Monday 27 October 2014

REVIEW: The Great Gatsby, by F. Scott Fitzgerald (3.5*)

(Penguin Classics, 2010)

The Great Gatsby is one of those classics that almost every eclectic reader is bound to read sooner or later, whether for school or for fun or just to find out what all the fuss is about.  It's also, however, a classic that no one really seems to know that much about until they read it (the Baz Lurhmann movie may have changed all that now, I don't know).  All I really knew was that there was a narrator called Nick Carraway, lots of decadent alcohol-soaked parties, and that a long-standing romance between the enigmatic Jay Gatsby and a girl called Daisy was important.

This was a beautifully written novel with a cast of flawed and interesting characters and a strong dose of extremely pointed social commentary - so why couldn't I rate it higher than I did?  Perhaps in some ways the fundamental nature of the characters, their shady backgrounds and compulsive lies and airy aloofness, served to distance me from their story rather than drawing me in.  Every time I thought I'd got a handle on a character they got flipped around again.  It's skilfully done by Fitzgerald, but it didn't allow me to really invest in anything that happened.

To be honest, I think one of the most irritating things for me was that just before I started reading the novel, some idiot on the internet spoiled the ending for me.  Obviously I'm not going to say too much, but I really think the climax would have knocked me for six and added a lot to my lasting impression of the book had I not known what was coming.

As the novel progressed the contextual themes and philosophical musings occasionally got a bit heavy-handed, but I did enjoy the insight into the shifts and changes happening in Twenties society.  Fitzgerald's careful skewering of rampant materialism and consumerism, of the corruption of wealth, and the poignant emptiness of the façade created by 'new money', is very well done.  Jay Gatsby is the embodiment of an ambitious self-made man holding on to an impossible dream, Daisy is a shallow butterfly, and her husband Tom is the epitome of arrogant privilege and entitled cruelty.  Of course, we only ever see what the gentle (though clearly biased) Nick Carraway wants to show us, but we can read between the lines.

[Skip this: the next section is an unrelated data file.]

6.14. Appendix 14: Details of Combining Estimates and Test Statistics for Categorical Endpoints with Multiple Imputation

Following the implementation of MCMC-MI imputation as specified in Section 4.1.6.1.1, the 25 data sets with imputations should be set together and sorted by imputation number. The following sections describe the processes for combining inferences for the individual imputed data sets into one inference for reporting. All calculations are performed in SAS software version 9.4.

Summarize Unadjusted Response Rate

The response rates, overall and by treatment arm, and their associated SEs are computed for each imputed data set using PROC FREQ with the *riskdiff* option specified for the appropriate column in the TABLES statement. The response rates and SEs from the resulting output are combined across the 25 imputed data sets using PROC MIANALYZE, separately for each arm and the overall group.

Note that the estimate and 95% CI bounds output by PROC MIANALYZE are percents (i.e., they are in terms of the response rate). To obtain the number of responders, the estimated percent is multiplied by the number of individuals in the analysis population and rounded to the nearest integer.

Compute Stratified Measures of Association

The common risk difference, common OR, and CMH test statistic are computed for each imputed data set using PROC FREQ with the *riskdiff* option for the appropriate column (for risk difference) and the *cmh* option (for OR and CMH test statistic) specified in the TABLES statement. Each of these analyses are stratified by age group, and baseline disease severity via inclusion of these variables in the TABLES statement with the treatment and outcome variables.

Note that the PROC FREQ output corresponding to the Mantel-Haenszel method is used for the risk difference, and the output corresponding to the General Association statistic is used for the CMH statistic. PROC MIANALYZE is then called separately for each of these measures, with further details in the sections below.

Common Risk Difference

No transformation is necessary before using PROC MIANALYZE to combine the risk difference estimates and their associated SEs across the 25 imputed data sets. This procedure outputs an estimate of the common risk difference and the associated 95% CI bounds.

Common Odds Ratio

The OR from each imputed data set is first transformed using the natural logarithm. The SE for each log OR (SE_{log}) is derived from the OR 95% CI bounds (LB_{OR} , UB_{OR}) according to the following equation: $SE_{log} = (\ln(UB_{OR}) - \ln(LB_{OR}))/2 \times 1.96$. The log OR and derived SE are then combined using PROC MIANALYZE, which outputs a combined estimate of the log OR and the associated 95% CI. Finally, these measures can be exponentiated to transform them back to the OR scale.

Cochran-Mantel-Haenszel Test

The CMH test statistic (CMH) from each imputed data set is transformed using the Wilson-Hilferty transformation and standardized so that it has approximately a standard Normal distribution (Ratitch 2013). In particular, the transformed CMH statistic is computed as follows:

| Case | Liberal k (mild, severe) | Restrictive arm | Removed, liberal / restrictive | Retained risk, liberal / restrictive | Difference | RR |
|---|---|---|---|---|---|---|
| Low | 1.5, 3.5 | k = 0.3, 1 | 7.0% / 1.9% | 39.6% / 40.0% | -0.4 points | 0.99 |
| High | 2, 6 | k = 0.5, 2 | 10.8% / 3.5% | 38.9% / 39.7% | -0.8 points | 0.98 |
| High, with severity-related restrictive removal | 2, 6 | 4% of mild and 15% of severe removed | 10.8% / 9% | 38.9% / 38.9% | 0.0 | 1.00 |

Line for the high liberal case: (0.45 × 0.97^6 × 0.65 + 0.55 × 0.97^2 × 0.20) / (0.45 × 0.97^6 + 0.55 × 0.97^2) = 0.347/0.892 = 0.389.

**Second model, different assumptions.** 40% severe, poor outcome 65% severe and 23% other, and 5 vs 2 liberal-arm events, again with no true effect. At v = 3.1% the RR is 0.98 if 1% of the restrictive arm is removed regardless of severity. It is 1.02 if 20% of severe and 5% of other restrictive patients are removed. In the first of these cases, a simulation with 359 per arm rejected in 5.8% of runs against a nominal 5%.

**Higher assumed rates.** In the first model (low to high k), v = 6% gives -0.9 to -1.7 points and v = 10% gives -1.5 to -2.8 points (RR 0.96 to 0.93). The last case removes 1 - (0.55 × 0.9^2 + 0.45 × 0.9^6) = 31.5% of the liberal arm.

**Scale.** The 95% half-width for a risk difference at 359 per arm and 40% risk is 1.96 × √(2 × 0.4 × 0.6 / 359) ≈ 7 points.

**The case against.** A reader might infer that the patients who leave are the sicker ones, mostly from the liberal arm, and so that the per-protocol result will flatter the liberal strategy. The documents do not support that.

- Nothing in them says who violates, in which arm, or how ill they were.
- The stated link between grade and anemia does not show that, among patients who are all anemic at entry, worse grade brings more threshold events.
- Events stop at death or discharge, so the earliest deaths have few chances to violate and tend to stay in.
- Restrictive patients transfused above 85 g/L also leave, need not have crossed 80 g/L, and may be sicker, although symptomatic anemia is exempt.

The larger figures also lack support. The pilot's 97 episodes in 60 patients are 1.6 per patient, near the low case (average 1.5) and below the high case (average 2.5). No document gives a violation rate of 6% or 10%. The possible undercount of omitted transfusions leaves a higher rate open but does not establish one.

I liked this novel.  I really did.  I think I'll get more from it on a second reading, and I'm definitely looking forward to watching a couple of different adaptations to see how they take this dazzling story into a new medium.  I quite liked Jay Gatsby in the end, which I think helped cement my enjoyment of the book as a whole, and I very much liked Fitzgerald's smooth writing style.  I'll definitely be reading more of his work - probably starting with Tender is the Night - and immersing myself further in the world of flappers and frippery to which he so frequently returns.

A note on my edition:  This is the foiled art deco-style Penguin hardback, designed by Coralie Bickford-Smith.  It has a bookmark integrated into the back flap of the dustjacket (which OBVIOUSLY I didn't use), a small section of notes in the back, and also an extensive introduction by Tony Tanner, which I recommend reading AFTER you've finished the novel (as I did) as it does contain fairly major spoilers.  This introduction may be ideal for students, and definitely contains some interesting perspectives and insights, but it's a bit dry and of the 'Look how many big words I know' ilk if you prefer your intros more informal and personal.  It also lost points for this completely straight-faced sentence about how far Nick believes Gatsby's fabrications about his life: -
"I would never... suggest that even in the most metaphorical way [Nick] ever goes upon his knees before Gatsby to be 'humbuggingly humbugged"...
- followed by repeat use of the word 'hankey-pankey', which I'm not going to lie, gave me the 'Uncle Geoffrey from Bridget Jones' creeps.  So... yes.  Beautiful edition, though!